Dummies Guide to Existential Psychotheapy
A Dummies guide Existential Therapy.
Existential Therapy is informed by an understanding of the human condition from a philosophical perspective, and those philosophers who used phenomenology, a research methodology, to understand our experiences as human beings. (Don’t worry if you can’t get you tongue around the word phenomenology - it usually takes students at least a year and even then they still don't get it right!)
What makes them different to other psychotherapists?
Apart from having an unpronounceable title, existential phenomenologically orientated psychotherapists (EPs for short) are a relatively new breed of therapists who challenge a lot of what has gone on since Father Freud. It was old Sigmund who really gave psychotherapy a place in the world. He was a medical type of doctor before he went down the psycho-path and treated his patients in a certain way, that is he liked to be thought of as an expert and he came up with some pretty far fetched and unprovable ideas about the mind. So have many of those that have followed him. EP’s have made some changes for your benefit, so they say, making you the expert in you own life. Don’t worry if you don’t feel like an expert it’s more important that you don’t treat them like one and surrender yourself to them. If you do and they are doing their job right, they shouldn’t let you get away with it and then that is what the therapy will be about, initially anyway. EPs don’t have the answers to the problems of living but they will have a few ideas about why psychological problems occur. Still, they will encourage you to discover a way forward for yourself.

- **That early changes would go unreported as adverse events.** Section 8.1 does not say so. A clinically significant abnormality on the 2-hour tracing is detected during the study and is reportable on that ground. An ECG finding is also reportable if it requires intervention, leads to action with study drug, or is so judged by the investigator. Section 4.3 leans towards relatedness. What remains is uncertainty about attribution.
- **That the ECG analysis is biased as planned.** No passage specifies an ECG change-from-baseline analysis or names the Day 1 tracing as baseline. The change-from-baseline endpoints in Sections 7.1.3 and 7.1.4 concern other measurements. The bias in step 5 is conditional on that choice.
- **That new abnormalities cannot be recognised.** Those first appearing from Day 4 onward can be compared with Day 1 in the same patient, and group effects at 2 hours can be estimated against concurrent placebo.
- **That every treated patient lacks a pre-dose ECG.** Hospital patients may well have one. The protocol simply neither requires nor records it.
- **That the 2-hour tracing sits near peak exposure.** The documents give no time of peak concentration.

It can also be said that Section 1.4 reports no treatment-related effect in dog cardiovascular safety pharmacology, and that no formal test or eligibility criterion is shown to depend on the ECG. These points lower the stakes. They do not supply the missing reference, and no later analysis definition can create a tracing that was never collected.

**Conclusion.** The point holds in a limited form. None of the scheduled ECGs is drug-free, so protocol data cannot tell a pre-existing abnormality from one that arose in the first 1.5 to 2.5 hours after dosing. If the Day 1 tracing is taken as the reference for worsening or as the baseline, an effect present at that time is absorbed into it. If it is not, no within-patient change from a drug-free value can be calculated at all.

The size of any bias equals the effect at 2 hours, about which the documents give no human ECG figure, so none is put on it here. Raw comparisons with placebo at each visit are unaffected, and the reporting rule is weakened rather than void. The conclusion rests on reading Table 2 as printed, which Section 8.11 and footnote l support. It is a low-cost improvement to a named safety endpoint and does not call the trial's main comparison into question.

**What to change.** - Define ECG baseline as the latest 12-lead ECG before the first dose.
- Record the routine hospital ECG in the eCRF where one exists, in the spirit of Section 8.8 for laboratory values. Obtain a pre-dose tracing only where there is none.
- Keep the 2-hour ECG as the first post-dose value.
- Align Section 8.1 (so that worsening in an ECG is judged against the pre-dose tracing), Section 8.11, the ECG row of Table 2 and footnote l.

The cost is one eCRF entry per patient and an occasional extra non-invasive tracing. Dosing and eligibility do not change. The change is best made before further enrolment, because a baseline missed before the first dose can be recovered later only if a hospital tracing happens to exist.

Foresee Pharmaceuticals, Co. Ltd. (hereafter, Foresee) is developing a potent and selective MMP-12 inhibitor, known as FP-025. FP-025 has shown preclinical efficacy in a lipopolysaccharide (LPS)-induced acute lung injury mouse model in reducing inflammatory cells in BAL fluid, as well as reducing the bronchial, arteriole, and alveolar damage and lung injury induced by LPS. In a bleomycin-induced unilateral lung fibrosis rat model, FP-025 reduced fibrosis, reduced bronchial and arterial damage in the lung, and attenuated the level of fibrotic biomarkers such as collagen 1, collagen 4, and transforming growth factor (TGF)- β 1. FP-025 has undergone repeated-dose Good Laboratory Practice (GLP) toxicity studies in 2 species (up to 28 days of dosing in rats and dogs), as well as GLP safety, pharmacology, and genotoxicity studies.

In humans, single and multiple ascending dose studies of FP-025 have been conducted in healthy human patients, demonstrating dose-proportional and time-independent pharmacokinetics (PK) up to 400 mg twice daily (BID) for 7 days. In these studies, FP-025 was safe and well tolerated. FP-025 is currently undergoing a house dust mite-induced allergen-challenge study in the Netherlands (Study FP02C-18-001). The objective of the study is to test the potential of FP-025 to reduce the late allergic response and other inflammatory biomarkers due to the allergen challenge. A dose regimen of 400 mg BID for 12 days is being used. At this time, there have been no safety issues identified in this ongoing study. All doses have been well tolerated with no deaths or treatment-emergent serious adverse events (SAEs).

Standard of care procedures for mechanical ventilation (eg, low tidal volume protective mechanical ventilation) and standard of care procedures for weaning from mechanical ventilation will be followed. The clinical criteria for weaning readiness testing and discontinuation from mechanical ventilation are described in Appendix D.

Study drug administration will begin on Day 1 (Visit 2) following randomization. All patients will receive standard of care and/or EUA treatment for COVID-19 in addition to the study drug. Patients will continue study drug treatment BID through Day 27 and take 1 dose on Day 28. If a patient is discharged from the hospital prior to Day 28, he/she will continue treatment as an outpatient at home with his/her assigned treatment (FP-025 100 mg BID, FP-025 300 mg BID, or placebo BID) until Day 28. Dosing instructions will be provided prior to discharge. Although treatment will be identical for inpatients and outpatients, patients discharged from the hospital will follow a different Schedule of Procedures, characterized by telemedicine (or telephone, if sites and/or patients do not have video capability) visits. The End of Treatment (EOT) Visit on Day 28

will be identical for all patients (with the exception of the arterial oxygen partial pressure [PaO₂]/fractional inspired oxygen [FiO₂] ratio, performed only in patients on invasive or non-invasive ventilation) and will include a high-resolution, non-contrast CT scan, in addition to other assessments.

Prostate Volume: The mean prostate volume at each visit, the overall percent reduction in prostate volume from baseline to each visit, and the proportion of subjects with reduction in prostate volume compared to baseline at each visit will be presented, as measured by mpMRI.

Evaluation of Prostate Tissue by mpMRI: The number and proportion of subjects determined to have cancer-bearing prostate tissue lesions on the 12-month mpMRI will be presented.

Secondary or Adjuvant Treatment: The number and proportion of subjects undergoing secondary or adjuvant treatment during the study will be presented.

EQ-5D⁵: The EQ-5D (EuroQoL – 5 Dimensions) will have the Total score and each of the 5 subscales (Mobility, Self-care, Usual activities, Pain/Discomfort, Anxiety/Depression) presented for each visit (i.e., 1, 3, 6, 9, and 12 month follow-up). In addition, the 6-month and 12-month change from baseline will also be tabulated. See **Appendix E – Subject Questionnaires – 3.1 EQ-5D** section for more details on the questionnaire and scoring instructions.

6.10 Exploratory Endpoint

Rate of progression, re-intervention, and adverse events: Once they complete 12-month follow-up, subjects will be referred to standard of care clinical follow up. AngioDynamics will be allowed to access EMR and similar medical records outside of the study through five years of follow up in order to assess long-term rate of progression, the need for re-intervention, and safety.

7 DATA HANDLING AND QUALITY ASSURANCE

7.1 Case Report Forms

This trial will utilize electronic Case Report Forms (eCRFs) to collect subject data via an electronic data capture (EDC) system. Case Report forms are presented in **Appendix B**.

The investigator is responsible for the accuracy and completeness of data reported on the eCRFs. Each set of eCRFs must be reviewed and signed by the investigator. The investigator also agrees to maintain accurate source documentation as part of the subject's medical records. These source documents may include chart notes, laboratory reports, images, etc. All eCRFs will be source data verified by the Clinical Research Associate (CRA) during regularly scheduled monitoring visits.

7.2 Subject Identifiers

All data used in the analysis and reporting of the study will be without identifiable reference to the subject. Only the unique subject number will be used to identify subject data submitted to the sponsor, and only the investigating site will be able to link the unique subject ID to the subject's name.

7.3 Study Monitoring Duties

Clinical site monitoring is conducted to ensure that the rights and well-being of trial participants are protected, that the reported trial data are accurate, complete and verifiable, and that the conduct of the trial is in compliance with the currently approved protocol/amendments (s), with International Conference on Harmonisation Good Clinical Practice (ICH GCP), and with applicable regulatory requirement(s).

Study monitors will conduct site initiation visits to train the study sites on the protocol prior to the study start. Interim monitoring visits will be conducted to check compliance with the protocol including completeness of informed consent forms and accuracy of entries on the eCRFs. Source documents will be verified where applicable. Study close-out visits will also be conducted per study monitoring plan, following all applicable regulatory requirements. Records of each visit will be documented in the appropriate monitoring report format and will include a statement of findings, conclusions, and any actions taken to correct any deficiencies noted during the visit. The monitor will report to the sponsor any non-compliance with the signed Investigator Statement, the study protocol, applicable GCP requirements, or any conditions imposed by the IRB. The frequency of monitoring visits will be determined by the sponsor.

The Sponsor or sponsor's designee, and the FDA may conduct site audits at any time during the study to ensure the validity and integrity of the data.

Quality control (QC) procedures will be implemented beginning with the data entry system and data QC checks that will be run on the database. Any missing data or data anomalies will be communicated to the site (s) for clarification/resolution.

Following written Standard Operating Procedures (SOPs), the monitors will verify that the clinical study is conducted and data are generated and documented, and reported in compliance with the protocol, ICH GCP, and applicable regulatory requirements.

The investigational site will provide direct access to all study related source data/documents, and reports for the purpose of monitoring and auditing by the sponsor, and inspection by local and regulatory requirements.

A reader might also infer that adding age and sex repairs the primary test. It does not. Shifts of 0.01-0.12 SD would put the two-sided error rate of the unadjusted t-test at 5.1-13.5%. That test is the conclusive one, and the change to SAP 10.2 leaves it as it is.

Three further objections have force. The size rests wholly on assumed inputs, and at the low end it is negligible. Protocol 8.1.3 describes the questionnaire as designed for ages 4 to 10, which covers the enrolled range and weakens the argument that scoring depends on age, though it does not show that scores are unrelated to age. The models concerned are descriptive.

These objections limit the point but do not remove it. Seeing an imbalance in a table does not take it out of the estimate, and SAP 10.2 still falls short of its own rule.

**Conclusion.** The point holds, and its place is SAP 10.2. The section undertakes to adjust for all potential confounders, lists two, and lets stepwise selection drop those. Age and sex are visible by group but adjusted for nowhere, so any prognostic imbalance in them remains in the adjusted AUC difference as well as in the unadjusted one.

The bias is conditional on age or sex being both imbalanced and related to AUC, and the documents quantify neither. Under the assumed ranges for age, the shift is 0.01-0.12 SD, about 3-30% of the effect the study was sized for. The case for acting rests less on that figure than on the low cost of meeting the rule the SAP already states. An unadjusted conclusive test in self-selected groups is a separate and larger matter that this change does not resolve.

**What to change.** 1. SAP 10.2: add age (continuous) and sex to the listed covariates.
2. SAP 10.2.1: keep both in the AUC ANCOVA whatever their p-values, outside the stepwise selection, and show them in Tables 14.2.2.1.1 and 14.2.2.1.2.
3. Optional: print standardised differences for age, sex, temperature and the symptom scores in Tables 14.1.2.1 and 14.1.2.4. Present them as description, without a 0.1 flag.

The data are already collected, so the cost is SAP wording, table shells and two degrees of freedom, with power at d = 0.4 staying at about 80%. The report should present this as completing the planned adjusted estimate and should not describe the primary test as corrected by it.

Want a quick fix? Forget it!
So if you want a quick fix, however, you will be disappointed. Being in therapy with and EP is more like going on a journey, often quite a bumpy one, exploring your own life, with them at your side. Hopefully in the end you will see how you have both created yourself, your life and the way you lead it. This will put you back in the diving seat so you can feel more in control over it. Actually there are strict limits to how much control you can have so don’t imagine you will be driving up Everest in a Mini. They refer to these limits as the “givens” – they are all those things you can’t change like where you were born, who you parents were, how tall you are etc.
Must I change?